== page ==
Cold agglutinin disease[edit]

There are also reports of eculizumab being used to treat cold agglutinin disease. In one patient case report, eculizumab led to a sustained reduction of hemolysis, disappearance of further exacerbations, complete elimination of transfusion requirements, and improvement of symptoms and quality of life.[46]

Catastrophic antiphospholipid syndrome (CAPS)[edit]

Catastrophic antiphospholipid syndrome (CAPS) is a rare condition in which blood clots form in multiple organs simultaneously, possibly leading to multi-organ system failure and death. The kidneys are the most frequently affected organ system in CAPS, and patients who survive a CAPS episode commonly experience permanent kidney failure.[47] There are reports in the literature suggesting that eculizumab therapy may be useful in CAPS by virtue of its blockade of complement activity, prevention of acute progressive thrombotic events, reversal of thrombocytopenia, and control of serum antiphospholipid antibody levels.[48][49]

References[edit]

  1. ^ a b c d e Hillmen, Young, Schubert, P, N, J, et al (2006). "The complement inhibitor eculizumab in paroxysmal nocturnal hemoglobinuria". N Engl J Med 355 (12): 1233–1243. doi:10.1056/NEJMMoa061648. PMID 16990386. 
  2. ^ a b Noris, Caprioli, Bresin, M, J, E, et al. (2010). "Relative role of genetic complement abnormalities in sporadic and familial aHUS and their impact on clinical phenotype". Clin J Am Soc Nephrol 5 (10): 1844–1859. doi:10.2215/CJN.02210310. PMC 2974386. PMID 20595690. 
  3. ^ a b c d e Caprioli, Noris, Brioschi, J, M, S, et al (2006). "Genetics of HUS: the impact of MPC, CFH, and IF mutations on clinical presentation, response to treatment, and outcome". Blood 108 (4): 1267–1279. doi:10.1182/blood-2005-10-007252. PMC 1895874. PMID 16621965. 
  4. ^ http://www.medicinescomplete.com/mc/bnf/current/PHP5923-soliris.htm?q=soliris&t=search&ss=text&p=1#PHP5923-soliris
  5. ^ a b c Hillman, Hall, Marsh, P, C, JC, et al (2004). "Effect of eculizumab on hemolysis and transfusion requirements in patients with paroxysmal nocturnal hemoglobinuria". N Eng J Med 350 (6): 552–559. doi:10.1056/NEJMoa031688. 
  6. ^ a b Ray, Burrows, Ginsberg, Burrows, JG, RF, JS, EA (2000). "Paroxysmal nocturnal hemoglobinuria and the risk of venous thrombosis: review and recommendations for management of the pregnant and nonpregnant patient". Haemostasis 30: 103–107.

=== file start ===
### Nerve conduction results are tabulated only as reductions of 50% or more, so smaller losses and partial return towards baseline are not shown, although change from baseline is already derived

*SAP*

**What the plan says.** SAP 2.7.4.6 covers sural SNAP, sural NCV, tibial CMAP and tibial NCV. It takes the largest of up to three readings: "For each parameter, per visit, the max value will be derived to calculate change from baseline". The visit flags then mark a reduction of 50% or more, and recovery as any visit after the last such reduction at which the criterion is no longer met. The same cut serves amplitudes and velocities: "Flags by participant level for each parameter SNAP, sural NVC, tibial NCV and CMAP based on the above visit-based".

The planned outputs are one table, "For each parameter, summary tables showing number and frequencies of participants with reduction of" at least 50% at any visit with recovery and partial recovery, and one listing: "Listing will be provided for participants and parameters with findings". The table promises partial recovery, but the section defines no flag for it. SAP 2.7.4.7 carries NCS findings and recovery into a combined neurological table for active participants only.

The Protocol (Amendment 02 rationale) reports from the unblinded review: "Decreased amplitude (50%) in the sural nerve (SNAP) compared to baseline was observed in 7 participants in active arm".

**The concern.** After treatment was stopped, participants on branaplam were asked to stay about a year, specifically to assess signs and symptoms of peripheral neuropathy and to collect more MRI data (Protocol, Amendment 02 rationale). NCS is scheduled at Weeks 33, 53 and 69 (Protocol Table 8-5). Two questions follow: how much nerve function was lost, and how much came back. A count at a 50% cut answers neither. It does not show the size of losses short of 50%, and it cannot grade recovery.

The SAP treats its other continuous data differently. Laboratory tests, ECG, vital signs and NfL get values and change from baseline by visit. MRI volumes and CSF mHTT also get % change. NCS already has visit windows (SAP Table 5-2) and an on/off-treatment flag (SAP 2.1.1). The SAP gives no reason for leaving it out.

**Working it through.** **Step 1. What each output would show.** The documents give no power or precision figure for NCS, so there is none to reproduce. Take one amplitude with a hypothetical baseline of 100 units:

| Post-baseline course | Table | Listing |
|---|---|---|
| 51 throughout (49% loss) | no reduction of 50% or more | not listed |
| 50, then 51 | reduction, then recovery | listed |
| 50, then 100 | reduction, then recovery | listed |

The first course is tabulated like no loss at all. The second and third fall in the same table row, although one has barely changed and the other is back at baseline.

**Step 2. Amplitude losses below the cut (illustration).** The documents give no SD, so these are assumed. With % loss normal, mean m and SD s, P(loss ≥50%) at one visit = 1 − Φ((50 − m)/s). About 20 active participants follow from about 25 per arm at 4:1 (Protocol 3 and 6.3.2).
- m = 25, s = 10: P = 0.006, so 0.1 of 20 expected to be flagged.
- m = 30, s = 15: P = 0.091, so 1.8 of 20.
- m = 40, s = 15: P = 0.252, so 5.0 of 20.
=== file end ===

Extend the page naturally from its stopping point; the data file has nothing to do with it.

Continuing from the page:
7. ^ Kelly, Hill, Arnold, RJ, A, LM, et al (2011). "Long-term treatment with eculizumab in paroxysmal nocturnal hemoglobinuria: sustained efficacy and improved survival". Blood 117 (25): 6786–6792. doi:10.1182/blood-2011-02-333997. PMID 21460245. 
  8. ^ a b c d e f g h i j k l m 7.Soliris® (eculizumab) prescribing information. Cheshire, CT: Alexion Pharmaceuticals. 2011. Retrieved 15 December 2013. 
  9. ^ Hillmen, Lewis, Bessler, Luzzatto, Dacie, P, SM, M, L, JV (1995). "Natural history of paroxysmal nocturnal hemoglobinuria". N Engl J Med 333 (19): 1253–1258. doi:10.1056/NEJM199511093331904. PMID 7566002. 
  10. ^ a b c Hillmen, Muus, Duhrsen, P, P, U, et al (2007). "Effect of the complement inhibitor eculizumab on thromboembolism in patients with paroxysmal nocturnal hemoglobinuria". Blood 110 (12): 4123–4128. doi:10.1182/blood-2007-06-095646. PMID 17702897. 
  11. ^ Brodsky, RA; Hoffman R, Benz EJ Jr, Shattil SJ, et al (2005). "Paroxysmal nocturnal hemoglobinuria". Hematology: Basic Principles and Practice (Philadelphia, PA: Elsevier Churchill Livingstone): 419–427. 
  12. ^ a b Hill, Ridley, Esser, A, SH, D, et al (2006). "Protection of erythrocytes from human complement-mediated lysis by membrane-targeted recombinant soluble CD59: A new approach to PNH therapy". Blood 107 (5): 2131–2137. doi:10.1182/blood-2005-02-0782. PMID 16322479. 
  13. ^ DeStafano, Rossi, Paciaroni, Leone, V, E, K, G (2002). "Screening for inherited thrombophilia: indications and therapeutic implications". Haematologica 107 (5): 1095–1108. 
  14. ^ Hill, Richards, Hillmen, A, SJ, P (2007). "Recent developments in the understanding and management of paroxysmal nocturnal hemoglobinuria". Br J Haematol 137 (3): 181–192. doi:10.1111/j.1365-2141.2007.06554.x. PMID 17408457.